Fast-paced and rough, with constant collision and physical contact, wheelchair rugby seamlessly blends together hockey, football and basketball, with an added element of a demolition derby thrown into the mix.
Showcasing their grit and athleticism with these skills, the wheelchair rugby athletes on Team Navy and Team Air Force took the court on June 6, for the gold medal match of the 2023 Department of Defense Warrior Games Challenge on Naval Station North Island.
For the first time in the history of the games, San Diego is the host city and Naval Air Station North Island is the venue for the athletic events that include eight individual sports and three team sports including wheelchair rugby.
The point-for-point nature of the game, paired with the tight outcomes of the preliminary rounds, emphasized the cut-throat competition among the athletes on each team.
Yet, deeper than this desire to win, ran a sense of mutual respect among the players, who all understand the reality of life with visible and invisible disabilities.
Serving as an outlet of recovery through adaptive sports competitions, the annual Warrior Games, which started in 2010 and rotates locations in the United States every year, celebrates the resiliency and mental toughness of wounded, ill and injured active duty and veteran U.S. military service members.
Developing recovery skills
James Sa, co-coach for Team Navy’s wheelchair rugby team, said that the sport, which was originally designed in 1977 for quadriplegic athletes, is a great avenue for active duty military members and veterans alike to compete with a team, while simultaneously developing recovery skills needed to help invisible challenges.
Adaptive sports is the launchpad to open the door to having the confidence to trust yourself to go do other things outside.”-James Sa, co-coach for Team Navy’s wheelchair rugby team.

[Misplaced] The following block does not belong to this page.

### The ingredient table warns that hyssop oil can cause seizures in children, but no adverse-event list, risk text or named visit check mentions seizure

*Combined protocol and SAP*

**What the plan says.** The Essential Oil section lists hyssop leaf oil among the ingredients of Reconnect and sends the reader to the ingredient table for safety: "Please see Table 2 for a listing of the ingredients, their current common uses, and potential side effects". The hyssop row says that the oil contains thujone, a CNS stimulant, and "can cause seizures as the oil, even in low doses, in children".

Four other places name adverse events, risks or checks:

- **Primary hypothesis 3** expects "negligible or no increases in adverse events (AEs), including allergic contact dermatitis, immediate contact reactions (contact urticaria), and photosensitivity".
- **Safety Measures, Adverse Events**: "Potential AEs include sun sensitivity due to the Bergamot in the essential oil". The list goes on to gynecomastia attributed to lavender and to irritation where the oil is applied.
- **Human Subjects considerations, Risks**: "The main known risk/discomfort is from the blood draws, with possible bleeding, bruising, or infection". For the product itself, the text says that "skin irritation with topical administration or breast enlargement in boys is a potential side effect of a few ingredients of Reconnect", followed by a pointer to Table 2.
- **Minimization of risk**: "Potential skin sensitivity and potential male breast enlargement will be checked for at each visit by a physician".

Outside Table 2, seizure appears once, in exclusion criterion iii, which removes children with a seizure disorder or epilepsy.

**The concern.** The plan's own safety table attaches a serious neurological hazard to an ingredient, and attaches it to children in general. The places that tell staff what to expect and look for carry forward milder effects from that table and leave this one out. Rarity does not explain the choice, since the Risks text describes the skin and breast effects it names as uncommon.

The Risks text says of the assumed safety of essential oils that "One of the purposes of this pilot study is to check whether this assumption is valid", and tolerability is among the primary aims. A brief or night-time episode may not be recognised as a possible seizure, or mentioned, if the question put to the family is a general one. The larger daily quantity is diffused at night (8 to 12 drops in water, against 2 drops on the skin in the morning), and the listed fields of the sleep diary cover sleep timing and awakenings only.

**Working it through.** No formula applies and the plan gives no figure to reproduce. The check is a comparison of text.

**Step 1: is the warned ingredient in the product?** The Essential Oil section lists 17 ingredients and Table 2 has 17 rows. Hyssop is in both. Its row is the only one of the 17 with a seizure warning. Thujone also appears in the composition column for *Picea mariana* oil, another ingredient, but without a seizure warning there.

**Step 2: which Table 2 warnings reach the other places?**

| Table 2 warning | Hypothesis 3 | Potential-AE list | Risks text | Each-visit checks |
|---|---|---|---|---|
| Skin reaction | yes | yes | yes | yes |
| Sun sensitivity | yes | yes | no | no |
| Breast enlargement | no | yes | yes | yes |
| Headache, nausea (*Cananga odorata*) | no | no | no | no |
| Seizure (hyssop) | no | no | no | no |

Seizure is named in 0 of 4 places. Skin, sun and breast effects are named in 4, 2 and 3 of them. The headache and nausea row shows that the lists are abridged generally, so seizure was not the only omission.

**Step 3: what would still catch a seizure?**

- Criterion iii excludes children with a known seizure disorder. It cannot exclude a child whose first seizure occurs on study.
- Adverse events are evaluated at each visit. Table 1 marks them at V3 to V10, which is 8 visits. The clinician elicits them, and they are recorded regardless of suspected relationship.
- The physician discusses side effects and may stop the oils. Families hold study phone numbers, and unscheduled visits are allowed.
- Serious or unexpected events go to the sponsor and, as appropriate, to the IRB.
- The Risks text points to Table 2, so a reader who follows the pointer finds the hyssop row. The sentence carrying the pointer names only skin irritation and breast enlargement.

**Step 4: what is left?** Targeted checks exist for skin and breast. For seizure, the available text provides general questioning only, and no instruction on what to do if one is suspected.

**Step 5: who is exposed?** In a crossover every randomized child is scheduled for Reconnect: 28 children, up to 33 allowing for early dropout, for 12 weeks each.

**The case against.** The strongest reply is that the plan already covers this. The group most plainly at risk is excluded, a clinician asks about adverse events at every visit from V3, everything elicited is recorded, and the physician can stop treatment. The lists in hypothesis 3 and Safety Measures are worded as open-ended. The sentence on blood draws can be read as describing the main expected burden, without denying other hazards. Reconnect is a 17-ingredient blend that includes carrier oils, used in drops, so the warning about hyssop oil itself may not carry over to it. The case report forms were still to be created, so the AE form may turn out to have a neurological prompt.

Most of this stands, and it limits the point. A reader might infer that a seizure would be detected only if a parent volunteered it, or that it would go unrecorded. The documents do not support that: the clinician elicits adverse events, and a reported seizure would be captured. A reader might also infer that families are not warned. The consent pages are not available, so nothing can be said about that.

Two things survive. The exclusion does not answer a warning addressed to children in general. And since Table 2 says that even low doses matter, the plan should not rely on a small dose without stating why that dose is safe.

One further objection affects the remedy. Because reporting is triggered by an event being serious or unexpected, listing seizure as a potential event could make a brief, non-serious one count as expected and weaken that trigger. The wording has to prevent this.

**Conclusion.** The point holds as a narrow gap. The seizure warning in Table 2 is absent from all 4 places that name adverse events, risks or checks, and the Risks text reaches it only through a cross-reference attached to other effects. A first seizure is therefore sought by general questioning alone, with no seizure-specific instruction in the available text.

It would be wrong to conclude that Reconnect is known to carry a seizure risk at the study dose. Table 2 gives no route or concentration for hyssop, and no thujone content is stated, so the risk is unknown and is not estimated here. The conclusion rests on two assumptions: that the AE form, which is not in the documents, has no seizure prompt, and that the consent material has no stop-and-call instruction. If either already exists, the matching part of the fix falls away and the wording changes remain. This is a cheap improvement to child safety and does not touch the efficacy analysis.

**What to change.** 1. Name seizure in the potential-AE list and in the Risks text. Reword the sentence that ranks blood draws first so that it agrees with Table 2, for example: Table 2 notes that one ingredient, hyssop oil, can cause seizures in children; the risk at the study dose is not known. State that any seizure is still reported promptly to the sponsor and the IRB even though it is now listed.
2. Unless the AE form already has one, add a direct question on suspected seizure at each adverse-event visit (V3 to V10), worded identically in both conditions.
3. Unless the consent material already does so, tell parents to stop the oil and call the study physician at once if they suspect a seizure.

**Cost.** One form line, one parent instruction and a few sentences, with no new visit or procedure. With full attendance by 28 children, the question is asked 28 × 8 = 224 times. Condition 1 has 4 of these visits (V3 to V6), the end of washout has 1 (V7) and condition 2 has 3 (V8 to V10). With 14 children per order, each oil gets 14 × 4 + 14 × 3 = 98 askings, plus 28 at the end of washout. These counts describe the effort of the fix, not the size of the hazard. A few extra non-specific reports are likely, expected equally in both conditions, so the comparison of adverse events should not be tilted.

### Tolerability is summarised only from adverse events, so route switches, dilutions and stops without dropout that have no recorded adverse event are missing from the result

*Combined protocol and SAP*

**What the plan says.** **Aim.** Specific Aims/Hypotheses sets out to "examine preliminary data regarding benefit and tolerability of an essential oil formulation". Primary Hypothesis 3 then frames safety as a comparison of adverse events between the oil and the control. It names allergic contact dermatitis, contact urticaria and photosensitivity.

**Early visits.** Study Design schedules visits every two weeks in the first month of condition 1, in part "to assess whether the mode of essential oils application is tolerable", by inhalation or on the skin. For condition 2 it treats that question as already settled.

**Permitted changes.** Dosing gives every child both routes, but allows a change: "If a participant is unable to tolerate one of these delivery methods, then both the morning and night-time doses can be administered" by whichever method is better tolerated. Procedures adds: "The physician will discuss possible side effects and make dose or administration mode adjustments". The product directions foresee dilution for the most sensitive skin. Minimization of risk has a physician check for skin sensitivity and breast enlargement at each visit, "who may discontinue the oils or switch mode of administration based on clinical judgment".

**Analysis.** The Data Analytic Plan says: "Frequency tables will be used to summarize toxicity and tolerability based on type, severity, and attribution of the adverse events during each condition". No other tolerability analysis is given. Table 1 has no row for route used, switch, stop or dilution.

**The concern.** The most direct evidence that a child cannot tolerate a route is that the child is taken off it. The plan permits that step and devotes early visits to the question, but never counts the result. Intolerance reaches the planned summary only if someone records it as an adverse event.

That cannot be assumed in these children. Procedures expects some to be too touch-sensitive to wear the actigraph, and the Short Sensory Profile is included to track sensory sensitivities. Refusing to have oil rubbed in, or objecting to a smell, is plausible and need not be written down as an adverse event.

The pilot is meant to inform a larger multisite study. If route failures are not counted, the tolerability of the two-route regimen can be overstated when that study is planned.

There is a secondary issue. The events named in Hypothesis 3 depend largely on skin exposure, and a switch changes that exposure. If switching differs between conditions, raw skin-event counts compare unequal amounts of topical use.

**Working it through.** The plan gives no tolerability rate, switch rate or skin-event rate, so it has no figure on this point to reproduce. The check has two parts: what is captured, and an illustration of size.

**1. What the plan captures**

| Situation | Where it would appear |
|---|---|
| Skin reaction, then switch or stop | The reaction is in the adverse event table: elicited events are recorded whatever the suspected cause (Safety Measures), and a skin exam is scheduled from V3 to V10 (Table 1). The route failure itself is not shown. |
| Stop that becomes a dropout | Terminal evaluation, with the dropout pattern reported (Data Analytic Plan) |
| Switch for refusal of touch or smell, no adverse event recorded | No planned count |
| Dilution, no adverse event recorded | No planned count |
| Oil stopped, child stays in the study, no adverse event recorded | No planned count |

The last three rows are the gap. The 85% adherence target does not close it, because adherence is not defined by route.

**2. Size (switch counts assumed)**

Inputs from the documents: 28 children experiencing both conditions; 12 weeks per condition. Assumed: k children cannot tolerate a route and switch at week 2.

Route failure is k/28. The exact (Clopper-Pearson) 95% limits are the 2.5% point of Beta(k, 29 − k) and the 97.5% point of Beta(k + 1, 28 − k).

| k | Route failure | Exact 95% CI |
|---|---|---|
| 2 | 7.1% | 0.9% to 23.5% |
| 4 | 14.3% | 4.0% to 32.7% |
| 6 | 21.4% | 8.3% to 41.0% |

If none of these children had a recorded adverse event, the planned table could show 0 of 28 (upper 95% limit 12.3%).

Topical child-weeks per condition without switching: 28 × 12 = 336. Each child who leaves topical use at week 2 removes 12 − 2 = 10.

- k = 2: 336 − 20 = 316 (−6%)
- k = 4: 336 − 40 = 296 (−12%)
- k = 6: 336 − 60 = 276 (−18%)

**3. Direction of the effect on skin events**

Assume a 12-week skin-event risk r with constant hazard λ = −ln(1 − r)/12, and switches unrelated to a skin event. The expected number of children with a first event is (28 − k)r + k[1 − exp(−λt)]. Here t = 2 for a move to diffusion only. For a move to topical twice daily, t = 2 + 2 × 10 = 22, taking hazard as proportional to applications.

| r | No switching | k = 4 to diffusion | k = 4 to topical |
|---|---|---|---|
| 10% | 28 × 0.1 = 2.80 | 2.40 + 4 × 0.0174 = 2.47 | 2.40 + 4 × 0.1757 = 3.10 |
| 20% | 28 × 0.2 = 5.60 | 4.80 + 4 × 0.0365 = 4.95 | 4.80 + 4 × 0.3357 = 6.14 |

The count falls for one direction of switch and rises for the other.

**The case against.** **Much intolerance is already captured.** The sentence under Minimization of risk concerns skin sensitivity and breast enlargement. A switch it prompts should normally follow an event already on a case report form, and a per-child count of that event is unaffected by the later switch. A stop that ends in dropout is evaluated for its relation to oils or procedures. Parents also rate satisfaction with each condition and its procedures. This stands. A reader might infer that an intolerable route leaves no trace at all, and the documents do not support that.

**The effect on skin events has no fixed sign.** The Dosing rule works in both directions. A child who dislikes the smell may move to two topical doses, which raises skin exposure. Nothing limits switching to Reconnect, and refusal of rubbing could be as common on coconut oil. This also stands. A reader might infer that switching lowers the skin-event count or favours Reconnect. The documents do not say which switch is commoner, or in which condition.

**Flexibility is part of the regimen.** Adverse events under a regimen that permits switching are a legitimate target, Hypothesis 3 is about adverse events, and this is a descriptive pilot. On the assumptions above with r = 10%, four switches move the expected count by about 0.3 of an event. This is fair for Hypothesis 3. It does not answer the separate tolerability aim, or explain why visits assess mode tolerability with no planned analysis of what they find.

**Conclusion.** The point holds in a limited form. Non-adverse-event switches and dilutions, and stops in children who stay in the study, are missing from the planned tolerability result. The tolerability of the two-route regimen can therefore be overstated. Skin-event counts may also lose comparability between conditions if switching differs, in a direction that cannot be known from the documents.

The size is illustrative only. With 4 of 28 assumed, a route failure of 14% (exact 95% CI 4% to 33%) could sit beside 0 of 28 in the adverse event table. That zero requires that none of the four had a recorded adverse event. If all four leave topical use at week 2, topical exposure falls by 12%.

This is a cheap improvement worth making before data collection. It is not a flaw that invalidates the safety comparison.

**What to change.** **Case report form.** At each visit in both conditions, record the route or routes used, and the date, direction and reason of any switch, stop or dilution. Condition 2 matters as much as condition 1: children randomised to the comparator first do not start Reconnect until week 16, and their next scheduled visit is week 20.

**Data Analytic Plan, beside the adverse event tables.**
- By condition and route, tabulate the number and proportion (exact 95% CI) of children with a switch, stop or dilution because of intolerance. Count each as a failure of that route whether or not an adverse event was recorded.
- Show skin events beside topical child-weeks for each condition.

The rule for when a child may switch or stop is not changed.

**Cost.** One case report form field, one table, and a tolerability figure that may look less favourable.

“Adaptive sports is the launchpad to open the door to having the confidence to trust yourself to go do other things outside,” Sa said. “Being put in an environment where [athletes] can be competitive, be with each other, support each other, and learn to overcome that, is ultimately the goal of our culture, and rugby is just a really fun way to have them do it.”
Point-for-point gold medal match
After a neck and neck fight between SOCOM and the Marine Corps in the bronze medal wheelchair rugby match, where SOCOM took the 40 to 39 point lead with 14 seconds left in the game, the energy in VADM fitness center on Naval Air Station North Island was high.
The intensity peaked, however, once the Navy and Airforce took to the court for the gold medal match.
Team Air Force came into the game with a hefty list of credentials as the defending gold champs of wheelchair rugby in the 2022 Warrior Games. They also made it through the preliminary rounds unscathed.
Second seeded Team Navy, silver medalists in the 2022 games, beat the Marine Corps in an overtime victory, propelling them into the gold medal match.
Fans came prepared to match the energy with bells to ring, pompoms and hand clappers to wave, dance moves to show off, and flags from each respective military branch to run across the length of the court.
Team Navy starts hot